Augmented Reality apps have come of age in the last 2-3 years, some have taken the concept to greater heights while some have had no link to the reality whatsoever. The newspaper daily DNA, on similar lines has launched a new Augmented reality concept based application ‘DNA It’. The application is said to be built by Prisma Global works with Android 2.2 version and higher. I thought of giving the application a try on my Nexus one fine day but ‘DNA It’ leaves more to be desired.
How does AR work in the app?
The application’s main focus is a camera based functionality which is common with the ‘Augmented reality’ concept. The application tells you to scan content on the newspaper with a tag of ‘DNA it’ and it will show you relevant multimedia content attached to the news. However, trying the scan is a pain most of the times, I gave it a go and had a success rate of 10% (1 out of 10 tries) when it actually showed me something. The below screengrab shows one of the many failed attempts of the app.
You are supposed to hold the camera super steady and in a region where there is supposedly more light for the app to recognize the tag. The reviews I read on the Google Play Store justify my claims with most of the reviews complaining about the frustrating experience from the application. The below screengrab shows one of the attempts when the app worked.
The application also promises about activating 3D-objects or animations over some of the images scanned through the application. You are supposed to hold the mobile over the image for a longer time to do so.
Design wise, ‘DNA It’ is average and doesn’t induce a wow-factor as far as I am concerned. The application houses a menu on the bottom side with ‘Tutorials’ for a new user explaining the functionality of the application along with a ‘FAQ’ section explaining some common questions. You can turn the ‘AR’ on or off in your ‘Settings’ panel along with an option for an internal browser (which is ‘off’ by default for some reasons I don’t understand).
The 2 Finger Snap functionality lets you outline a picture with 2 fingers and let go. I did try my hands at it, and it will be difficult for users to get accustomed to it in the beginning. The ‘Utilities’ features gives you additional features like a ‘Currency Converter’ (which I’m clueless about what purpose it will serve with an augmented reality concept) along with ‘Stocks’ and ‘Weather’. The ‘Weather’ feature lets you select a location rather than directly giving out the weather based on your current location with the help of your GPS. There is a feature ‘Use Current Location’ below the search box which doesn’t work at all.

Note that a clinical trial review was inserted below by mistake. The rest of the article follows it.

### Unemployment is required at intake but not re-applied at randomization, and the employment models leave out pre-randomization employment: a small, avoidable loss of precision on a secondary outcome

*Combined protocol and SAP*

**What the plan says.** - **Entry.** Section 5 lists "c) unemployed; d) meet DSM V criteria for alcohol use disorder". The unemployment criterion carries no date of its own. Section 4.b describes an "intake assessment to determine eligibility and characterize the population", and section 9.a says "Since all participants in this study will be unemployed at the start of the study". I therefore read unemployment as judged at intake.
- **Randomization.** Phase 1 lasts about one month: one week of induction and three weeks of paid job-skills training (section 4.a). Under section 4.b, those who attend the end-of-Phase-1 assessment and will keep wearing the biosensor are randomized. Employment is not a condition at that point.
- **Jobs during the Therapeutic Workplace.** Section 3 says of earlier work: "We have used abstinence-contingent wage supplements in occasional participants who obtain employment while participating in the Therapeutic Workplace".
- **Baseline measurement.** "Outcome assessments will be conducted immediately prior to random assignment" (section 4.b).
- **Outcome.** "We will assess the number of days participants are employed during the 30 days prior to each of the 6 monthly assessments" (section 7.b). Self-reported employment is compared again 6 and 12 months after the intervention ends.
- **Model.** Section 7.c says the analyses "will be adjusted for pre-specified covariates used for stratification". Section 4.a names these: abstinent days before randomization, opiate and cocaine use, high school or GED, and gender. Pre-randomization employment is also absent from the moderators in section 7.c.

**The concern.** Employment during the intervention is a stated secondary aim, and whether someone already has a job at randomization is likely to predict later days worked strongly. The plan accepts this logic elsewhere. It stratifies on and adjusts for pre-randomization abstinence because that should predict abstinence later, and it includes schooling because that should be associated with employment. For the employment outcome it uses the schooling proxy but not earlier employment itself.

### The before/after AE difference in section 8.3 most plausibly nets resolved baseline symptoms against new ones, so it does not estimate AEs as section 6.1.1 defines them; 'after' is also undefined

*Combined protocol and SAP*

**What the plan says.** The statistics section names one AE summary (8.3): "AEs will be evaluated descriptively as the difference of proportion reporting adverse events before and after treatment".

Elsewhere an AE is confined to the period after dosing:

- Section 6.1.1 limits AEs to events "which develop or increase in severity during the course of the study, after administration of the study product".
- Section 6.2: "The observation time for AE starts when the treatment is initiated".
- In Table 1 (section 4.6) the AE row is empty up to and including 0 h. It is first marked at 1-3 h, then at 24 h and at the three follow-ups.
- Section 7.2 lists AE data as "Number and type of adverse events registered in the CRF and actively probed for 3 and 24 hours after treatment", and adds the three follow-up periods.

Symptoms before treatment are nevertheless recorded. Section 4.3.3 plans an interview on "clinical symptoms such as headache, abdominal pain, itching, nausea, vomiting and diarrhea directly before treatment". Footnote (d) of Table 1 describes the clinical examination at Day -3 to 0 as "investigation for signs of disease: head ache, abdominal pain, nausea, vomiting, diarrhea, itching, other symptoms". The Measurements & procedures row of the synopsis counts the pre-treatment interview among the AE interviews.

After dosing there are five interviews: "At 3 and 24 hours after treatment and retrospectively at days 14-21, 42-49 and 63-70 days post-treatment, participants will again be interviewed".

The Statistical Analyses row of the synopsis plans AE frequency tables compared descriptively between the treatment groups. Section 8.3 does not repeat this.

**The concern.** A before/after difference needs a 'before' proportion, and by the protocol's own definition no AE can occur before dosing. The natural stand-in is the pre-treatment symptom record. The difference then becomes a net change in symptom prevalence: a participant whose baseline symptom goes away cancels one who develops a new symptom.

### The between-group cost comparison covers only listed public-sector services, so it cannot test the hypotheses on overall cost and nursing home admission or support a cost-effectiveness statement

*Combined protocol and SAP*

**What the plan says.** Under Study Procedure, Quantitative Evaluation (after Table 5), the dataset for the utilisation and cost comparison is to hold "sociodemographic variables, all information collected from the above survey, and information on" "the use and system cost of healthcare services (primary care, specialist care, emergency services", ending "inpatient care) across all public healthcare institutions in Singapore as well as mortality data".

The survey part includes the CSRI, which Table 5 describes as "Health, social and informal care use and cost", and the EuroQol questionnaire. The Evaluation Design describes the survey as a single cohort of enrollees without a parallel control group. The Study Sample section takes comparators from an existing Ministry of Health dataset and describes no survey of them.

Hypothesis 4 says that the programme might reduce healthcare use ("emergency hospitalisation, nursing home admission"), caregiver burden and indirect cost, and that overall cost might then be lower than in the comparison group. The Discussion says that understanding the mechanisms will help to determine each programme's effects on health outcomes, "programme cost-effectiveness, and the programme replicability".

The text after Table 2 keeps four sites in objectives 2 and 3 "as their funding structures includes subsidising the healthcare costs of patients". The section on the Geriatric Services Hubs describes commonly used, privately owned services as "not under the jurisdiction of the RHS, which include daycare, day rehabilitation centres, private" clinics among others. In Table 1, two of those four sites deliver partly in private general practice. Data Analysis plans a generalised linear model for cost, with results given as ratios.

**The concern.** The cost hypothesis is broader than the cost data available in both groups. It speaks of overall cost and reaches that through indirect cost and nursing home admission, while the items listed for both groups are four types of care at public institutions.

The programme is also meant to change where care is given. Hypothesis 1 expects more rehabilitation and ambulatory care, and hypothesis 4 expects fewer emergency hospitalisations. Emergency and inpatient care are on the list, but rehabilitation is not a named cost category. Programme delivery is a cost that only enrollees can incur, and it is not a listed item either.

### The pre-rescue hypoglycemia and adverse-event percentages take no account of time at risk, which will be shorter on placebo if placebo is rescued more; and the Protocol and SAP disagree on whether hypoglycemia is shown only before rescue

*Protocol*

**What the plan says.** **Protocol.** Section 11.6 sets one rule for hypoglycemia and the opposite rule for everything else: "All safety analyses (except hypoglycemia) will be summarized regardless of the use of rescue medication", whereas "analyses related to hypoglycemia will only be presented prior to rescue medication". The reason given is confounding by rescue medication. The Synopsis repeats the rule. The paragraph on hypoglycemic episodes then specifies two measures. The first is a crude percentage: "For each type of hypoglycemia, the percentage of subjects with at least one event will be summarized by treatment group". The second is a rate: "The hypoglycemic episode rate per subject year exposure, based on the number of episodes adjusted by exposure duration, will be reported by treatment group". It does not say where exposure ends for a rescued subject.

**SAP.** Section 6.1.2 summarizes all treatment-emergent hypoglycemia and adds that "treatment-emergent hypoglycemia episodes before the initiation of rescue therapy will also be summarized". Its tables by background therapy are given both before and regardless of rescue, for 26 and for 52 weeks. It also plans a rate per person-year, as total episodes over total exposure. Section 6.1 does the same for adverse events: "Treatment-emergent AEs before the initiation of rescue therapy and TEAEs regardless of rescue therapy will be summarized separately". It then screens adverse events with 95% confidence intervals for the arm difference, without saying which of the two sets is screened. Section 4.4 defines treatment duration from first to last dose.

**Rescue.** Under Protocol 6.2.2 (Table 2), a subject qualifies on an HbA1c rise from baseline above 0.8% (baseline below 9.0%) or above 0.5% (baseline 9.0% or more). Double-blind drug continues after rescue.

You can also send a ‘Letter to Editor’ which by default opens up your default email application to send your response to the editor’s email address. And you can also surf DNA’s mobile website through the application which just looks like an extension of their web based site without any modifications done for the mobile world. DNA could have pushed their mobile site to the front in the app for users to at least discover news through the app at the forefront, rather than hiding the option under the ‘Utilities’ section.
Does this AR concept really work?
As far as this app is concerned, it doesn’t! ‘DNA It’ still needs loads of improvement to be considered a great user experience. I cannot hold my mobile still and capture the logo in the paper all the time for it to show any additional information about the content. You cannot expect people to keep scanning your logo 10 times and get lucky once.
Mobile users have less patience and this app can’t afford to trigger it in the wrong direction. Also, the links for which the app did work didn’t offer that great digital content to discover (few extra DNA stories related to the scanned story). The application will have to work out some unique insights for the article each time, to surprise the user and make him come back for more. That for me is the biggest challenge for an AR based concept for a print publishing medium.
With many of the print publishers like TOI having launched Times Alive way before, this move by DNA seems to be more of a ‘Me Too’ strategy. But then you would have to ask – are there any real users for AR concept for publishers in India as yet?
Have you tried ‘DNA it’ on your smartphones yet? Let us know your thoughts in the comments.